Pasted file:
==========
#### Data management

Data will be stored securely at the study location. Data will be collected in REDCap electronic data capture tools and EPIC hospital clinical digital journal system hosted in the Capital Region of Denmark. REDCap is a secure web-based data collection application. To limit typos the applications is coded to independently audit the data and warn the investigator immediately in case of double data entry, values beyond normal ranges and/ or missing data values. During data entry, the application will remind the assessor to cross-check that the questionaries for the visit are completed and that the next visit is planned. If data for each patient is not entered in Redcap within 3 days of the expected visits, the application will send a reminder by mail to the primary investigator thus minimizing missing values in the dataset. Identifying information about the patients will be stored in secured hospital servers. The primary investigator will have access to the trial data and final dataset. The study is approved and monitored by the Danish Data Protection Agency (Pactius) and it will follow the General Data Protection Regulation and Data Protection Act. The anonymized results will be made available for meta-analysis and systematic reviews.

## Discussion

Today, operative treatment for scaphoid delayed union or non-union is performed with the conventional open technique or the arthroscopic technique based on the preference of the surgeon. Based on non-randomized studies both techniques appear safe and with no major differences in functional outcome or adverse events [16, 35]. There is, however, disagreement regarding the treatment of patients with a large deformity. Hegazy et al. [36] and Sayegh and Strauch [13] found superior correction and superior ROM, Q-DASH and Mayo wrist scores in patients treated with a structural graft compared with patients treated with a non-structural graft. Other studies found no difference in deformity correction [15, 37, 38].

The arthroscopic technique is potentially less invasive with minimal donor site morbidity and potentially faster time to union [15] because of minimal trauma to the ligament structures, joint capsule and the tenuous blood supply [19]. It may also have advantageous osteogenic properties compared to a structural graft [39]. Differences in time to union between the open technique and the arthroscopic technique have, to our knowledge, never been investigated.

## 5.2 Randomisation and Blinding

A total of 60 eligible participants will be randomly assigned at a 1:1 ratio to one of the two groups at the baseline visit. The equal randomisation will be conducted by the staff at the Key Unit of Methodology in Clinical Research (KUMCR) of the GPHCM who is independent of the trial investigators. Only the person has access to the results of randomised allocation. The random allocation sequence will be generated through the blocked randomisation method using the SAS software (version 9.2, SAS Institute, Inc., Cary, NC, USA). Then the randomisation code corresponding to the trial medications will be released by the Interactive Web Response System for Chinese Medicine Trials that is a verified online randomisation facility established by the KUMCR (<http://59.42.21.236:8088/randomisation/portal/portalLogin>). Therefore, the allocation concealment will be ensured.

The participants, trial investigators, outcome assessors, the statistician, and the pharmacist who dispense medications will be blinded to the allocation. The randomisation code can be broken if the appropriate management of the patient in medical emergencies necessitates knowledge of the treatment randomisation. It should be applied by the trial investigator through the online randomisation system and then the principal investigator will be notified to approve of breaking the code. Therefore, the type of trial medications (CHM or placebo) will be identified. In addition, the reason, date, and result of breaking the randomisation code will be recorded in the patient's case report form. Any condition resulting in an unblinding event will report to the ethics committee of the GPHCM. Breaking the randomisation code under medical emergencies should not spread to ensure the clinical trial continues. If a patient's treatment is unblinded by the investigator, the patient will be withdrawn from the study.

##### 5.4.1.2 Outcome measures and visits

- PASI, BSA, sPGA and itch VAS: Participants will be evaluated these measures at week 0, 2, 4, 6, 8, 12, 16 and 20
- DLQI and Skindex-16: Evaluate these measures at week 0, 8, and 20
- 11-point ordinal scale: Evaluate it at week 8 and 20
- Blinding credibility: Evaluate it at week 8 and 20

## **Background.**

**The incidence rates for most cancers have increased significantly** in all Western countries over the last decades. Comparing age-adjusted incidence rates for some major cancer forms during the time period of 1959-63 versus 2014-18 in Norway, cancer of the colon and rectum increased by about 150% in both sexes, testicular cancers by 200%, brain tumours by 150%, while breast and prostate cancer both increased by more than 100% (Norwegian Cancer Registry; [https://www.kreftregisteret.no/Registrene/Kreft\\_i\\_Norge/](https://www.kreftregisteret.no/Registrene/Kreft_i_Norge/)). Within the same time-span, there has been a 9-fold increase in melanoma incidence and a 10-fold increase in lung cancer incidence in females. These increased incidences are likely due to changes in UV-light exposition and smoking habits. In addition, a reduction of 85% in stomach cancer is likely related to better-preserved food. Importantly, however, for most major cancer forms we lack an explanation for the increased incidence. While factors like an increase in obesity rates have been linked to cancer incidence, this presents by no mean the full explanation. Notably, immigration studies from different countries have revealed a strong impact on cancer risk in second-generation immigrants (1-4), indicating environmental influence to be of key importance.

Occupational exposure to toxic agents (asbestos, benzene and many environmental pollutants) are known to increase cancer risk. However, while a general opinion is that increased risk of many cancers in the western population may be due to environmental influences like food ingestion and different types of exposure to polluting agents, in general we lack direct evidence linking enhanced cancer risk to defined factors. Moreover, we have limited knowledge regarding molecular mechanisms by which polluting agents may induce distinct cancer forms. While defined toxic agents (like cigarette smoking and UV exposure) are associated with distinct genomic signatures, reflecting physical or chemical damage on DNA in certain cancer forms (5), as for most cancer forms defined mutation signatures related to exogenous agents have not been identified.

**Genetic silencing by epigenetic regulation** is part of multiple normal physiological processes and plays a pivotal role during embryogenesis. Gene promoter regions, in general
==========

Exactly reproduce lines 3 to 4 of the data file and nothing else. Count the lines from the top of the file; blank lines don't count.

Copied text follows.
## Discussion

Today, operative treatment for scaphoid delayed union or non-union is performed with the conventional open technique or the arthroscopic technique based on the preference of the surgeon. Based on non-randomized studies both techniques appear safe and with no major differences in functional outcome or adverse events [16, 35]. There is, however, disagreement regarding the treatment of patients with a large deformity. Hegazy et al. [36] and Sayegh and Strauch [13] found superior correction and superior ROM, Q-DASH and Mayo wrist scores in patients treated with a structural graft compared with patients treated with a non-structural graft. Other studies found no difference in deformity correction [15, 37, 38].